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Project MUSE: IU Digital Humanities

Student Resources

 

Digital Library Specialization at SLIS

Additional Technology Training

UITS offers a number of “STEPS” workshops on various technologies relevant to digital libraries and digital humanities. These workshops are free to students and a great way to supplement your course work and training in SLIS. UITS also offers certifications, which can look good on a résumé.Example workshops include:
  • XHTML: The Basics
  • XHTML: Structure & Description
  • XHTML: Web Forms
  • Cascading Style Sheets: The Basics
  • Cascading Style Sheets: Layout & Design
  • Perl: The Basics
  • CGI: The Basics
  • vi: Unix Text Editing
More details may be found at: http://ittraining.iu.edu/workshops/
 

Getting Started

  • Start building web pages and learn about XHTML, CSS, JavaScript, etc. Do this on your own, not just in classes, and start now establishing a Web-based portfolio of work.
  • Follow the relevant mailing lists and articles in D-Lib and other relevant journals.
  • Read online tutorials and introductions about XML, METS, MODS, Dublin Core, RDF, EAD, TEI, VRA Core, and other relevant standards.
  • Seek internship opportunities with IU Digital Library Program or with digital projects at the Lilly Library, IU Archives, other units on campus, and local institutions.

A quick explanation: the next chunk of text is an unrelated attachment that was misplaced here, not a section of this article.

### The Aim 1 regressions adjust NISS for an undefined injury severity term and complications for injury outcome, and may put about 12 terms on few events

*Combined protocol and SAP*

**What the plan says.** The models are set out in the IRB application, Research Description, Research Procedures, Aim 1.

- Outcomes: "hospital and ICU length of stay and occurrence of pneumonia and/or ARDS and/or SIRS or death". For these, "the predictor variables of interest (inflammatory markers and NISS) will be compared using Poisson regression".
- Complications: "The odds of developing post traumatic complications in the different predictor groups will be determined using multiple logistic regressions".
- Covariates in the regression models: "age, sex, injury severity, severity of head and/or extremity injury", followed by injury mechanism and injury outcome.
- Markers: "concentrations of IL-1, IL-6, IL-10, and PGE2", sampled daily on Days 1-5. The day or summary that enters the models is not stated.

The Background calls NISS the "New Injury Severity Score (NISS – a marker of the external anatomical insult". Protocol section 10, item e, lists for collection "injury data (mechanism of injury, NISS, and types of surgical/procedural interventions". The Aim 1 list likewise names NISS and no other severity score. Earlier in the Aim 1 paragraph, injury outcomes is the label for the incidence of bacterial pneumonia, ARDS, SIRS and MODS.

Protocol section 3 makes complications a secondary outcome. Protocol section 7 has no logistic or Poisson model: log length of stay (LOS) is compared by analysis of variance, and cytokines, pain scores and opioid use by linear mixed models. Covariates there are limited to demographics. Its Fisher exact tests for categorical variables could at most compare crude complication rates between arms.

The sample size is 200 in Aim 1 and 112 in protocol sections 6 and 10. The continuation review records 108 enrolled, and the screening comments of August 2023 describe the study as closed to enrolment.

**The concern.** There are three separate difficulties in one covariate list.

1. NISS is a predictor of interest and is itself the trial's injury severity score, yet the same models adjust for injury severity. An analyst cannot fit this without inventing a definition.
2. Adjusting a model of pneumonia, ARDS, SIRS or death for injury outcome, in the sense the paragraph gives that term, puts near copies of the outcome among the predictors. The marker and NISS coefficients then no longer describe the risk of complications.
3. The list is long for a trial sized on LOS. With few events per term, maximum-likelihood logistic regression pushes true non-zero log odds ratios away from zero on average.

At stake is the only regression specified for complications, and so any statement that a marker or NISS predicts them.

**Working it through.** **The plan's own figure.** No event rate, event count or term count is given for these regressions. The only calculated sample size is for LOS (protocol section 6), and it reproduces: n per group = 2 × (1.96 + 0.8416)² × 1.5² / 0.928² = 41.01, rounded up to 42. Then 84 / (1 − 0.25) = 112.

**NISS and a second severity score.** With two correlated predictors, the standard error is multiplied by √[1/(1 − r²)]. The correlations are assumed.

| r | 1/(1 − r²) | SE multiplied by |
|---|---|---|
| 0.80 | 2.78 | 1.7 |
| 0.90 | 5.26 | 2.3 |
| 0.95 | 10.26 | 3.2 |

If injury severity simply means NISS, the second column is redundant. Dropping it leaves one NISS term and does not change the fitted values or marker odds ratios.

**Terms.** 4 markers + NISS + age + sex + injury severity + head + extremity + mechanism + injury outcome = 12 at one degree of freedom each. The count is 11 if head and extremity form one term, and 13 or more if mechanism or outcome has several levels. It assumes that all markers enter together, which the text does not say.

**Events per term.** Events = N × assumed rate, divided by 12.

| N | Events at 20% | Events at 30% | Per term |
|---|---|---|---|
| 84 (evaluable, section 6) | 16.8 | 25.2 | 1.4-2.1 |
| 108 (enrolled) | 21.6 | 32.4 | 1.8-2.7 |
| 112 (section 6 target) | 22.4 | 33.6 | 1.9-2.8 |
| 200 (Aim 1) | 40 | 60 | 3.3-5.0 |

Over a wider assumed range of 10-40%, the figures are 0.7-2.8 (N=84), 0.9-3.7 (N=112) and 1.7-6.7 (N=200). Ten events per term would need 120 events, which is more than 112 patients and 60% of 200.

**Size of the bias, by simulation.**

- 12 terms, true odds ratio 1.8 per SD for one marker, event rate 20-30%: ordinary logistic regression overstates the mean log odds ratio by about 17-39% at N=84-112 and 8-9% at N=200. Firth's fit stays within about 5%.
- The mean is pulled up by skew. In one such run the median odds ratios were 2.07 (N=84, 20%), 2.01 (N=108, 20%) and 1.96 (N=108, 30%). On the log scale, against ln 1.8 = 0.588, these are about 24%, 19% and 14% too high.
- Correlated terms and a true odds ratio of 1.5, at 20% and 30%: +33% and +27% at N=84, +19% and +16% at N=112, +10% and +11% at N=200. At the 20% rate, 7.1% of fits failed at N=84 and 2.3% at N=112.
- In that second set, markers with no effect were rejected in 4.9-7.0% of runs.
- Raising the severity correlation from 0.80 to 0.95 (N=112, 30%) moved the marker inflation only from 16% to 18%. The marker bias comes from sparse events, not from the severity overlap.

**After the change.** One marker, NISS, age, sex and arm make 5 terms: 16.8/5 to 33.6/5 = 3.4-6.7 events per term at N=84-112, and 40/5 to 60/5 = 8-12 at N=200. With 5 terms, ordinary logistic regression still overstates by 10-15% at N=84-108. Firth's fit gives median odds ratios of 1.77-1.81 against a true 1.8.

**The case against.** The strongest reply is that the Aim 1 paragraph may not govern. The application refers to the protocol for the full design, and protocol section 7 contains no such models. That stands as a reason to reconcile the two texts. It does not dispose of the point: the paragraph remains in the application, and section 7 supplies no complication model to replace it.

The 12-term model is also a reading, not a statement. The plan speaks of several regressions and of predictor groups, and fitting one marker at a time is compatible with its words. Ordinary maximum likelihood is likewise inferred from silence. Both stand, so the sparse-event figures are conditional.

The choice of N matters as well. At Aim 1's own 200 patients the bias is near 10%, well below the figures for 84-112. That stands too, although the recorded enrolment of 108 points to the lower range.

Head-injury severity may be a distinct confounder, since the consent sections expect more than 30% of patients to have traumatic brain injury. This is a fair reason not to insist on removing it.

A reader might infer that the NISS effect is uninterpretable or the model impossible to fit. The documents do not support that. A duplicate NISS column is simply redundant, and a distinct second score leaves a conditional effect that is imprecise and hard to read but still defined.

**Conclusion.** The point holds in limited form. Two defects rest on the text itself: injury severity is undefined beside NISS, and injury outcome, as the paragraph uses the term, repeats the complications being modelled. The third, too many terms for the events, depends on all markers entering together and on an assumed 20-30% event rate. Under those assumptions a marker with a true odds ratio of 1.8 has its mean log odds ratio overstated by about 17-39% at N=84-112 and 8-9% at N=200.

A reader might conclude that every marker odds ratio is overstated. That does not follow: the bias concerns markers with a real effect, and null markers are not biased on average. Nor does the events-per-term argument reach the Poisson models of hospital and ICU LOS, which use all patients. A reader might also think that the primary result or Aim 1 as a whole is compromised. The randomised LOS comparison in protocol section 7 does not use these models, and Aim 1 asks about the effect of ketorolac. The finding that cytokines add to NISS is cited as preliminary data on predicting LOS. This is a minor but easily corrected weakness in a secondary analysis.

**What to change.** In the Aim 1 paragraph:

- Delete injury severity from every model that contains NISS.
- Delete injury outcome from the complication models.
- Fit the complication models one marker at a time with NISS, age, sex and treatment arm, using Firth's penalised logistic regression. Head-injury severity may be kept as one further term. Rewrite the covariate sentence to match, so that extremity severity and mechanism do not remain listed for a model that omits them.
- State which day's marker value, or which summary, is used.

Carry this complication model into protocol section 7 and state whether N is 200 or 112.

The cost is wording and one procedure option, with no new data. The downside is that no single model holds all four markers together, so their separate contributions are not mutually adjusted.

Source: John A. Walsh, Associate Professor of Information Science in the School of Informatics and Computing at Indiana University

 

Program Resources

Digital Humanities is a discipline that studies the use of information and communication technologies in the creation and analysis of humanities data, including literary texts, historical data, the visual arts, music, and so on.  Digital Humanities can involve the creation of digital thematic research collections (e.g., the Rossetti Archive http://www.rossettiarchive.org/ or the Blake Archive http://www.blakearchive.org/), the development of tools for the analysis and visualization of humanities data, the study of the evolution of the book in the age of the internet and new media, or the study of the impact of digital tools and resources on the nature of humanities scholarship.

Careers

  • Researchers/Scholars/Educators
  • Administrators (project development, budgeting, grant-writing, etc.)
  • Project Managers
  • Metadata Experts
  • Usability Experts and Interface Designers
  • Web Developers
  • Programmers and Systems Analysts
  • Digitization and Imaging Specialists
  • Systems Administrators

Skills, Knowledge, and Expertise that are useful for Digital Library Work

  • Collection Development
  • Programming
  • Web Design and Development
  • Graphic Design
  • Grant-Writing
  • Usability/HCI
  • Copyright
  • XML and related standards
  • Systems Architecture
  • Organization and Representation of Information
  • Database
  • Metadata theory and standards (e.g., Dublin Core, METS, MODS, TEI, EAD, RDF)
  • Search Engines and Text Indexing
  • Interface Design
  • Digitization Standards and Formats for various media types (text, image, audio, video)

Indiana University-Bloomington  Resources

Online Discussion Lists/Forums

Blogs / Twitter: The following list is a random sampling of blogs and/or Twitter feeds by digital humanities scholars. A more comprehensive list is the Digital Humanities Compendium, which is used to harvest material for Digital Humanities Now

Texts

 

Source: John A. Walsh, Associate Professor of Information Science in the School of Informatics and Computing at Indiana University

 

 

Subject Guide